Monday, September 27, 2010

Aging: Some Thoughts on Architecture, Place and Community

I'm your basic romantic type, and that extends to architecture and shelter. As I entered my 50s, I told my friends that I wanted to grow old living in the country in a teepee, dome or rustic cabin. Simondale, the beautiful (also inexpensively built, low impact) hobbit house in Wales shown in this photograph is my idea of a truly marvelous dwelling.

I've never lived in a teepee, but have enjoyed being at home in both dome and rustic cabin. My friend Mouna Wilson lives in a wonderful dome in the Colestine Valley where I myself lived in a rustic cabin for many years. I wish I had taken a photo or two of her place when I was there last week, as the full moon made its way across the sky window at top of the dome. I'll have to do that and post it here soon.

Right now, after happily living alone in Ashland for the past 13 years, I am sharing a place (still in town) with my friend Louise Pare. Louise and I get along well and it's been a good experience in terms of social engagement and affordability. But I have to admit, the impulse for country living is still strong in me.

Living alone or in community is a subject that I've been musing about quite a bit lately. According to the 2000 census, 30% of older Americans live alone and the percentage rises with age. It affects women more because they live longer than men, so for example, 57% of women 85 or older live alone. Poverty increases the impact for many elders who live alone.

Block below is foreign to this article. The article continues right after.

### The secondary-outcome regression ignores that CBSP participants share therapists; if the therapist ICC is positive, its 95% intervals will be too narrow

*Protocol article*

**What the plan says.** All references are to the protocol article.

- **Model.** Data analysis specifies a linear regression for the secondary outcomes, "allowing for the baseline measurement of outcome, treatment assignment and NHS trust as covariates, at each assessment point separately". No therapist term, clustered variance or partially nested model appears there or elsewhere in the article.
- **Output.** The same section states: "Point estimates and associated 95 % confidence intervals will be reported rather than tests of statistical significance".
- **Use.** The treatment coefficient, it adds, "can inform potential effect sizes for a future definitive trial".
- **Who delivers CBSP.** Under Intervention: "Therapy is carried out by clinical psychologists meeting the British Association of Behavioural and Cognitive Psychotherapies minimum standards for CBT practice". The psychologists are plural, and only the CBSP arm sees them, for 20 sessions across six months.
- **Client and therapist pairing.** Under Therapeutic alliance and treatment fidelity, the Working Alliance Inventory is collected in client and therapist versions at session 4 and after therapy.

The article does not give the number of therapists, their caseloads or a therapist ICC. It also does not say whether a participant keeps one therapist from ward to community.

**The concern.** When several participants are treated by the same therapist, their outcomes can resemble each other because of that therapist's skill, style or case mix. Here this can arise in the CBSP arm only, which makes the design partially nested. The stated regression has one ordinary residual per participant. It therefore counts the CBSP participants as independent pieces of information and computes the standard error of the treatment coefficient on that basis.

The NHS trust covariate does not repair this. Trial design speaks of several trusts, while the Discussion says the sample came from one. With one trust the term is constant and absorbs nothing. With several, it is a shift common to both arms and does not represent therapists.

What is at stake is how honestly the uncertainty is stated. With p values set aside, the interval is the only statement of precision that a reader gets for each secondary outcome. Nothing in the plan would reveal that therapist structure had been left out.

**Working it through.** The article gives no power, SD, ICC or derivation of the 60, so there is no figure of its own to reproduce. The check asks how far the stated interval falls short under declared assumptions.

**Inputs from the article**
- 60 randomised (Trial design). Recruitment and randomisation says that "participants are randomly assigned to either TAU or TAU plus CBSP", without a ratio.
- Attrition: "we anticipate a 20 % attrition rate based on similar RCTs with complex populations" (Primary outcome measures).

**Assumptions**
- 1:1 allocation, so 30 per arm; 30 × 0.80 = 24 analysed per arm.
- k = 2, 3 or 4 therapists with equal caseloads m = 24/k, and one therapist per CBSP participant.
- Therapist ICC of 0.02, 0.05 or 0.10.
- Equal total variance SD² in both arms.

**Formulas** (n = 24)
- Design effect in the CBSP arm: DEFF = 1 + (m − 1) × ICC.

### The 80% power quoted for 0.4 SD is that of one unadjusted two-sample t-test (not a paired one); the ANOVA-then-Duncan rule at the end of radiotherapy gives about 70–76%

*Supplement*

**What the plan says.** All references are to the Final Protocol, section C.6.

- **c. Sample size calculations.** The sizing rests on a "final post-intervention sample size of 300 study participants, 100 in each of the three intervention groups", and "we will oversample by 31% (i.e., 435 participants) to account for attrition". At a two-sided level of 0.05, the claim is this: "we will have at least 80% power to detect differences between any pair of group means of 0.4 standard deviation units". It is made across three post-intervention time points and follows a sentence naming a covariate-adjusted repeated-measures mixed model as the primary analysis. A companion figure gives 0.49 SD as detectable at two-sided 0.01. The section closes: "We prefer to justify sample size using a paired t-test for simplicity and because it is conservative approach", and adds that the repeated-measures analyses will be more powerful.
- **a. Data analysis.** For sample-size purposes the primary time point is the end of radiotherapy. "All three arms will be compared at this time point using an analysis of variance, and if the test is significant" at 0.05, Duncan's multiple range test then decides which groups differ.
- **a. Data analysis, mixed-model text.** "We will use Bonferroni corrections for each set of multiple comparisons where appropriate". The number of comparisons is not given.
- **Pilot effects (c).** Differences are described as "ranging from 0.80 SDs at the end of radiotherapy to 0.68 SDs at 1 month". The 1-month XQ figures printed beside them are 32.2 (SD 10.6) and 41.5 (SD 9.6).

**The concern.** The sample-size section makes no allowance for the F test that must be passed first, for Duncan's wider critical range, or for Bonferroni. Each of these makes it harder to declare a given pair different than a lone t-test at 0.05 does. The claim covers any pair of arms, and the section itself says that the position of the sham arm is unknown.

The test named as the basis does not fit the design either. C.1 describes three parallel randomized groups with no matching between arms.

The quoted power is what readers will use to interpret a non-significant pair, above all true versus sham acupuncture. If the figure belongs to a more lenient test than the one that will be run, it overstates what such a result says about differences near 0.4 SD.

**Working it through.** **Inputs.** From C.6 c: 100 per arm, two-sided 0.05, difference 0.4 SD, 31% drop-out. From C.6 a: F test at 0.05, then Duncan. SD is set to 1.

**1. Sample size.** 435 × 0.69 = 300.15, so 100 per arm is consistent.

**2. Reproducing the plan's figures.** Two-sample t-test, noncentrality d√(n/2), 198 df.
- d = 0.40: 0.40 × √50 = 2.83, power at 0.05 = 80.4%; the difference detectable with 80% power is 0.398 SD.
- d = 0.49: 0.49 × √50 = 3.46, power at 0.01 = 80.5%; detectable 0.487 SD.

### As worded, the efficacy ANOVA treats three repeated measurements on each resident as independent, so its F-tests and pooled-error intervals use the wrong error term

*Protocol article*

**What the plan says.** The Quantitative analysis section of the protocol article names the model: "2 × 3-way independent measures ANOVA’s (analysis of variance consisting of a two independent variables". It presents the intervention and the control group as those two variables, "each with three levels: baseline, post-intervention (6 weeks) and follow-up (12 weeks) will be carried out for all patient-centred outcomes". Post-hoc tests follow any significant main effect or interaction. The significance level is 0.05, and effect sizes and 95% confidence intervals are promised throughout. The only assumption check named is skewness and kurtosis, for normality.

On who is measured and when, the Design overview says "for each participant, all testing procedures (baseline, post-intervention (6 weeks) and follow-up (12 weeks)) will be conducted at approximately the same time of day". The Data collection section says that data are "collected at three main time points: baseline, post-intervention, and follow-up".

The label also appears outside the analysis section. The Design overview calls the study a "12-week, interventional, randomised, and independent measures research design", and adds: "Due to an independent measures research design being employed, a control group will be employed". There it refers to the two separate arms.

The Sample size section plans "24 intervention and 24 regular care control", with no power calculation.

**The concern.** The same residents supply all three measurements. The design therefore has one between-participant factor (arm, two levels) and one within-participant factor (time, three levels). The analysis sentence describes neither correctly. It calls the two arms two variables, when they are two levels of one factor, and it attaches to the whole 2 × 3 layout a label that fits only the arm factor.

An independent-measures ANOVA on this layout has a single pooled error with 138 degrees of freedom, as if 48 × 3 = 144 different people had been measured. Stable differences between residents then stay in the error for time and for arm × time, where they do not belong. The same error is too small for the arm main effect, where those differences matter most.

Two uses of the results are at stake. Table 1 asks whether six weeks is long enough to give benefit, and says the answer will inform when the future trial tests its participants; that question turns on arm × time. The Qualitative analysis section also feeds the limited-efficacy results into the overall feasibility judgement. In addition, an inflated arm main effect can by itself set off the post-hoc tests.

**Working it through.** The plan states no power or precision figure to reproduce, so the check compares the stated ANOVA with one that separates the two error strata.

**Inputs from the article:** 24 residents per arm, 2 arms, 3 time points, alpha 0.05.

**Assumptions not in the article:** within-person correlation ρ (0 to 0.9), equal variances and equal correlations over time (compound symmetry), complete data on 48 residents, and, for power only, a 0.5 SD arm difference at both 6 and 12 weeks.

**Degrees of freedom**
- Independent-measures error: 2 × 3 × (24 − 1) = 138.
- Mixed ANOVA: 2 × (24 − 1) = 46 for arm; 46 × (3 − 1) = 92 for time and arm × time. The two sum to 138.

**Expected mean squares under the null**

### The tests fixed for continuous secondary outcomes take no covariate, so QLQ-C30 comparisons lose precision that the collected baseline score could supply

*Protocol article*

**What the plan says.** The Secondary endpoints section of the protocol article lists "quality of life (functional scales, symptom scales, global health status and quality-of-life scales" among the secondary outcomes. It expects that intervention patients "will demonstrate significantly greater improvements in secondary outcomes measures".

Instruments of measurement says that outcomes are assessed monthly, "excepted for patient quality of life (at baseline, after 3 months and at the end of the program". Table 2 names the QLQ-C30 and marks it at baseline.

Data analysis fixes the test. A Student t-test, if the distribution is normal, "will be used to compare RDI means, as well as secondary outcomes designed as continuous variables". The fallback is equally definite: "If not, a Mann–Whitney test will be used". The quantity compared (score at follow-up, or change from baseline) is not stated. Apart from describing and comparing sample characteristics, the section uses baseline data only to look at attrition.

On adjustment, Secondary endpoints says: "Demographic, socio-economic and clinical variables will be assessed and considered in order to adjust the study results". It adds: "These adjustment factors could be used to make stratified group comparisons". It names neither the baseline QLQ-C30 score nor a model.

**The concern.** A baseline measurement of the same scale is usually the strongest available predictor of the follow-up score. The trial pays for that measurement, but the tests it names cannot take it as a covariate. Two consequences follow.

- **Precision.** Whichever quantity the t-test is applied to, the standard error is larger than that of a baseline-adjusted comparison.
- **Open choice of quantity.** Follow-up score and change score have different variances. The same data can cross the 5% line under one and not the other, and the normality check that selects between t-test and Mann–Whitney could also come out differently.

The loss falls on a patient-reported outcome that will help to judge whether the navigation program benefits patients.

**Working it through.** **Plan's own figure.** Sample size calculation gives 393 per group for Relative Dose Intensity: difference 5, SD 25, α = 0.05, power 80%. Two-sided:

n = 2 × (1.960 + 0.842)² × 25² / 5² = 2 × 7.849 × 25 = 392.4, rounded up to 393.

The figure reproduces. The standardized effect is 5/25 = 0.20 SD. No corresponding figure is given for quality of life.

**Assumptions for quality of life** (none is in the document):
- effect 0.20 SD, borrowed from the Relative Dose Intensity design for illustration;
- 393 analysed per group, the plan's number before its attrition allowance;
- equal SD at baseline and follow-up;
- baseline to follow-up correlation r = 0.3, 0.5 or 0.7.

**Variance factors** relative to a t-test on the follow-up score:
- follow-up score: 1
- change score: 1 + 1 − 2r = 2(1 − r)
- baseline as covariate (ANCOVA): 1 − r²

Social isolation is a specter for many older people. You don't need scientific studies to know that the kind of severe social isolation that many elders live with is not good for your health, mental or physical. It makes sense to engineer a life that is socially engaged, and home is one place we can do that.

Because our aging population is increasing so quickly, there is a scramble to invent new ways to live in the later years. Buzz words include aging in place and aging in community. Most people want to live where they are planted or if they choose a new community place they want to be engaged with others.

(Being an educated person, you probably already know that only 5% of elders live in nursing homes.) Most of the over 60 population lives in their own homes or live with family or in elder co-housing, elder house share, the village movement and continuing care retirement communities, among others. The New York Times ran an informative article titled Living Together, Aging Together. Author Paula Span reported on several cohousing developments in California, Colorado and Virginia. I found both of these articles fascinating. It's great to see elders developing community together this way.

Co-housing options appeal to those who have sufficient retirement income. The ElderSpirit community in Abington, Virginia is the only one I've heard of that has included rentals for elders on fixed income in their model. These units are funded by federal housing money. I wish more co-housing groups would include options for low-income rentals. Not all elders can afford to buy into elder co-housing.